31 Days of Hell: Henry - Portrait of a Serial Killer

Michael Rooker's career started with the relentless cult horror film, Henry: Portrait of a Serial Killer.

"I just love Glee." 
During a time when mask-wearing slasher villains were in full swing, all but taking over theaters, the genre was proving itself to be very marketable. Halloween had broke on to the scene, the Friday the 13th series was in full swing, and knockoff titles like Slumber Party Massacre were cleaning up the scraps. These films were cheap to produce, relied on new (inexpensive) talent looking to break into the industry, and the box office returns were all but guaranteed. So when John McNaughton was commissioned to make a movie with a body count, and he didn’t deliver a slasher movie, but a true horror film, the film’s investors were faced with a film they didn’t know how to market.

Henry: Portrait of a Serial Killer remains as horrifying and disturbing today as it was upon its much delayed and extremely limited initial release. It announced the arrival of a terrific new talent behind the camera—who would go on to direct the criminally neglected Wild Things—as well as introduced the world to Michael Rooker, who has gone on to become one of the best living character actors. He’s a guy who can walk on screen and you sort of smile. He has that way about him—that charisma—that makes him compulsively watchable, and it’s why his performance as Henry is so iconic. Because of him, as scary as anything Henry does is the fact that he makes us want to like him.

"Yes, it's my real hair."
Henry lives with his buck-toothed sidekick Otis (Tom Towles, magnificently creepy) in a ramshackle apartment somewhere in the shadowy bowels of Chicago. Otis is exactly the archetype you picture in your head just by hearing the name, right down to the beer belly and the trucker hat. Henry is as everyman as they come: Charming, polite, working a blue collar job as an exterminator—no irony lost there. They could be anyone you pass a million times a day crossing the street, or stand next to in line at the grocery store.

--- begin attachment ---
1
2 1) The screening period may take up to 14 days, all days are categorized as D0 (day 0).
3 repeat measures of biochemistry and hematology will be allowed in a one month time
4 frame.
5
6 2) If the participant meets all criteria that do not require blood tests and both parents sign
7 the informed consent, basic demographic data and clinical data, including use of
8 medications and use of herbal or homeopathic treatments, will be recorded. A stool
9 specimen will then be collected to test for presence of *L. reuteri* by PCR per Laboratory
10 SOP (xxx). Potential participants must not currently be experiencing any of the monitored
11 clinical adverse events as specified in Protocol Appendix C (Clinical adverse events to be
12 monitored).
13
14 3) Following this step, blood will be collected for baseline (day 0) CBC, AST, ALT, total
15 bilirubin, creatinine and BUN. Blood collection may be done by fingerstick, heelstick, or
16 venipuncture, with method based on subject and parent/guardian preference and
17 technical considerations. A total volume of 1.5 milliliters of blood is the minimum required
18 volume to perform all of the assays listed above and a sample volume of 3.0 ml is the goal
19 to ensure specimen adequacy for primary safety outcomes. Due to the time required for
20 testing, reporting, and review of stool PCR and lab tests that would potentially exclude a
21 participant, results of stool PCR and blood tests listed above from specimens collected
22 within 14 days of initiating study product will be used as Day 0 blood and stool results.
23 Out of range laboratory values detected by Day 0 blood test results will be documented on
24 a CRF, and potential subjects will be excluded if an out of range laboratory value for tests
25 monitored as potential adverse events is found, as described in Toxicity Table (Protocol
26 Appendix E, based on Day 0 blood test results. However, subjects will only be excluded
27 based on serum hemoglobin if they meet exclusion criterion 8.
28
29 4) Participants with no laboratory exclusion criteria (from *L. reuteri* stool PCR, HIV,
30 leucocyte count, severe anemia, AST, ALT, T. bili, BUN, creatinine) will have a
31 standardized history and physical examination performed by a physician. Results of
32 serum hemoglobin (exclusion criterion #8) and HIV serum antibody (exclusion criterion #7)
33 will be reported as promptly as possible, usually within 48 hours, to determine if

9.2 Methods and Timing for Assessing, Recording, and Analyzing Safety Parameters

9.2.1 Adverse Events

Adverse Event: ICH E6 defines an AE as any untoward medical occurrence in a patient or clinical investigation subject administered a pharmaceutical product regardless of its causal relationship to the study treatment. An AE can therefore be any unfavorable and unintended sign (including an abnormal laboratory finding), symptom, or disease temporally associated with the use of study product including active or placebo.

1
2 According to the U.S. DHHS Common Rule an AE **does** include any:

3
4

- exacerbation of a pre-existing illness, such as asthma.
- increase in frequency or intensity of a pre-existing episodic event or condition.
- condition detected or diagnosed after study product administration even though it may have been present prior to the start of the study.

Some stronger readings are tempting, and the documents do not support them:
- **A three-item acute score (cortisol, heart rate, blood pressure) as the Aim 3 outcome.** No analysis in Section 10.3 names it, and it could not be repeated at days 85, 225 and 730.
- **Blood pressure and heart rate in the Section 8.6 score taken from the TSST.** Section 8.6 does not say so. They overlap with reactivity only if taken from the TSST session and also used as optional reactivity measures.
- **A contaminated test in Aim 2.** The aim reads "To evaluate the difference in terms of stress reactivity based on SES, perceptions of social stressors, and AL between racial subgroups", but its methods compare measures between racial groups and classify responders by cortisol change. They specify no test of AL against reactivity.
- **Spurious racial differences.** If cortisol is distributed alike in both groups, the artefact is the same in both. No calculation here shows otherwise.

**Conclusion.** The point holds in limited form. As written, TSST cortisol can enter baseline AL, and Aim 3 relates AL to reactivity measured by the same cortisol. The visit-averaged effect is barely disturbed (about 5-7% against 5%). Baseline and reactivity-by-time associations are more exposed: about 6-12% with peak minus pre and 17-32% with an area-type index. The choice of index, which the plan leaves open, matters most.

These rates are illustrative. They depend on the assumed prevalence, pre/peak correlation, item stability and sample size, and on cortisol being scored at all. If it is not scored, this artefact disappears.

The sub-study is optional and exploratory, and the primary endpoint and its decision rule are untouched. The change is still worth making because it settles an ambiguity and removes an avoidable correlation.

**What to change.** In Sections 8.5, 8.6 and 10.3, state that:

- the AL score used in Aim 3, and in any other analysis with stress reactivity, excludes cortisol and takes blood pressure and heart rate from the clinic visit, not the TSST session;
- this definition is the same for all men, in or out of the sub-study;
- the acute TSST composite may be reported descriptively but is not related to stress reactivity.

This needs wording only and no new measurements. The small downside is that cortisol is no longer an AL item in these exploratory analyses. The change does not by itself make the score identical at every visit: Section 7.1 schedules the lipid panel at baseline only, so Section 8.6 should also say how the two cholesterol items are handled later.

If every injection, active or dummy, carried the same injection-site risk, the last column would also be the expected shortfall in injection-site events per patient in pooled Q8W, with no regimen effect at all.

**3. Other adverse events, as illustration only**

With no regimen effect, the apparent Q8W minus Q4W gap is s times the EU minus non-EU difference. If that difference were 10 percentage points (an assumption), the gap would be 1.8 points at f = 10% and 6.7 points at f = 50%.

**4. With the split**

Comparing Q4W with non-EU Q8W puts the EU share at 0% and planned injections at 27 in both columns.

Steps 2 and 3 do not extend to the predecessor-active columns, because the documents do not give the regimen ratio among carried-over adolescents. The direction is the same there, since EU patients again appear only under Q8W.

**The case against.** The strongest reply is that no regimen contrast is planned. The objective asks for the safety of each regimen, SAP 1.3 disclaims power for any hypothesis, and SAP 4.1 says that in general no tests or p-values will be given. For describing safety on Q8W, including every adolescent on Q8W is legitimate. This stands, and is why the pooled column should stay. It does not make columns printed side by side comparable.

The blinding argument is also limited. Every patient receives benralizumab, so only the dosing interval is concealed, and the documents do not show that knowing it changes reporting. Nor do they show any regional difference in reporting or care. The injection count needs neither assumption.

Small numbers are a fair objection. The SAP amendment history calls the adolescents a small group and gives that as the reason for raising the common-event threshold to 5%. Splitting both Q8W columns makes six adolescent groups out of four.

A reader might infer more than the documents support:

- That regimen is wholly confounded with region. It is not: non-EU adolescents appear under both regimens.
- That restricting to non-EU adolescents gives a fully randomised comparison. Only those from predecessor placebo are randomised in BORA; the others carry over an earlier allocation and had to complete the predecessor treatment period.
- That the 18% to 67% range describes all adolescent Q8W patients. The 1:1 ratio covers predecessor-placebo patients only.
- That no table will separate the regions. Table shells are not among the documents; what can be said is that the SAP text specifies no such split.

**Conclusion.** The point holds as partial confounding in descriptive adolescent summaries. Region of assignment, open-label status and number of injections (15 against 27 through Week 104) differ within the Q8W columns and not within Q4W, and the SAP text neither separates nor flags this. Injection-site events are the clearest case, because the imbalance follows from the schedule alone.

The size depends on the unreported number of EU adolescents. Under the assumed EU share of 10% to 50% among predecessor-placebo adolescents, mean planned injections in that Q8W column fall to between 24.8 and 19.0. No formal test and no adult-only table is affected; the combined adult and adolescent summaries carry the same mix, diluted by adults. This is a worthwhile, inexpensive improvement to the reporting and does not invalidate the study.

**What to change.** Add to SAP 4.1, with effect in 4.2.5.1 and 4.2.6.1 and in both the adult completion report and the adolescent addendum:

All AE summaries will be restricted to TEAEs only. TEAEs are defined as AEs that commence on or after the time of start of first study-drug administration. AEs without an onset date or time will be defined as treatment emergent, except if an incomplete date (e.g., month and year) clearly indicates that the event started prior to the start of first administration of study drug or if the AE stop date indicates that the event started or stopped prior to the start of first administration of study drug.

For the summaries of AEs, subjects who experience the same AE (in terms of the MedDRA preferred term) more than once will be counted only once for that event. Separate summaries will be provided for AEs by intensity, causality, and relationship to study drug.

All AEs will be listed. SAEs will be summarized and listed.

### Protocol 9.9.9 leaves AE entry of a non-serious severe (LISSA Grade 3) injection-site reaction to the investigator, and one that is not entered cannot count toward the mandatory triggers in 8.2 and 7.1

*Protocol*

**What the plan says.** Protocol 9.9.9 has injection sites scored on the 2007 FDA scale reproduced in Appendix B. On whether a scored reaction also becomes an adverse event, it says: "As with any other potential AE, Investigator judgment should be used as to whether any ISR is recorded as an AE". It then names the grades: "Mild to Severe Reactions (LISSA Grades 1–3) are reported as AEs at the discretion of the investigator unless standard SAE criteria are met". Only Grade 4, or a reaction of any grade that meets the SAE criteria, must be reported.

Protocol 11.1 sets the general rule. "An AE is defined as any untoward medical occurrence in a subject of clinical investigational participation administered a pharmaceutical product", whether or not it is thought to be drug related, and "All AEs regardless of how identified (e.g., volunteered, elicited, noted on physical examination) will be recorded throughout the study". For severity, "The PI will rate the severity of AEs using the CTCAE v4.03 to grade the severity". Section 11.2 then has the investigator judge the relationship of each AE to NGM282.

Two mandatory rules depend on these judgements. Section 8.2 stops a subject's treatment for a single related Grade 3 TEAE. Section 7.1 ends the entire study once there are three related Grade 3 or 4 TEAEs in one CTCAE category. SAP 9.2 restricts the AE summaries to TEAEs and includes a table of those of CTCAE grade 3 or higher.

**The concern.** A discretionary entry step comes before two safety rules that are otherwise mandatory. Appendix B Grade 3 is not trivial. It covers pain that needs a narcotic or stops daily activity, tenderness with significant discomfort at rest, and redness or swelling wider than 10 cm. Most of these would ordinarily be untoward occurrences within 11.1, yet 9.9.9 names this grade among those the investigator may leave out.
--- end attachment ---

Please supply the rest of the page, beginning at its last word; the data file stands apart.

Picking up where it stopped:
As the film progresses, the everyday veil of what’s acceptable about these two slowly gets peeled away. Simple conversations with Otis’ sister Becky (Tracey Arnold) begin to carry an unbearable undercurrent of tension. Any drive in the middle of the night could lead to a random act of homicide. Mundanity explodes into graphic violence like the flick of a switch. Get hit in the face by an “ungrateful punk” at work? Let’s go kill somebody. Anything goes, just like the reality we all occupy. The fact that it’s so easy for them to make that leap, yet appear like normal Walmart shoppers, seriously makes you want to consider buying a good security system.

"I've been looking for
that bottle everywhere."
The film’s most legendary sequence is seen through the lens of a VHS camcorder, and it shows us one of the top ten most disturbing scenes in motion picture history. What is most alarming about this part is that we allow our revulsion to combine with fascination, as we are enslaved into the viewpoint of the proverbial “captive audience.” As terrible as it is, we can’t look away, and when it’s revealed that this has already happened, that we are watching the awful events right along with the people who committed them—implicating us—the feeling is unsettling and stomach churning.

If only John McNaughton could have seen into the future he would foretell with the numerous television shows of carnage—Cops, World’s Scariest Police Chases—we are now more culpable than ever in our fascination with mayhem. It’s become entertainment. Even the broadcast news with its harrowing reports of evildoing has become so sensationalized and filtered that it barely registers before we change the channel. Henry: Portrait of a Serial Killer somehow still manages to circumvent all our 21st century de-sensitivity and engage us on a primal level.
"Well, they called us white trash, so
get in the can!"

This film reminds us that it could all end at any moment. Swiftly. Without so much as a bang or a whimper. And it shows us that, in the screwed up world we live in, someone might actually not pay attention unless it was entertaining. I can’t think of anything scarier than that.

-Blake O. Klener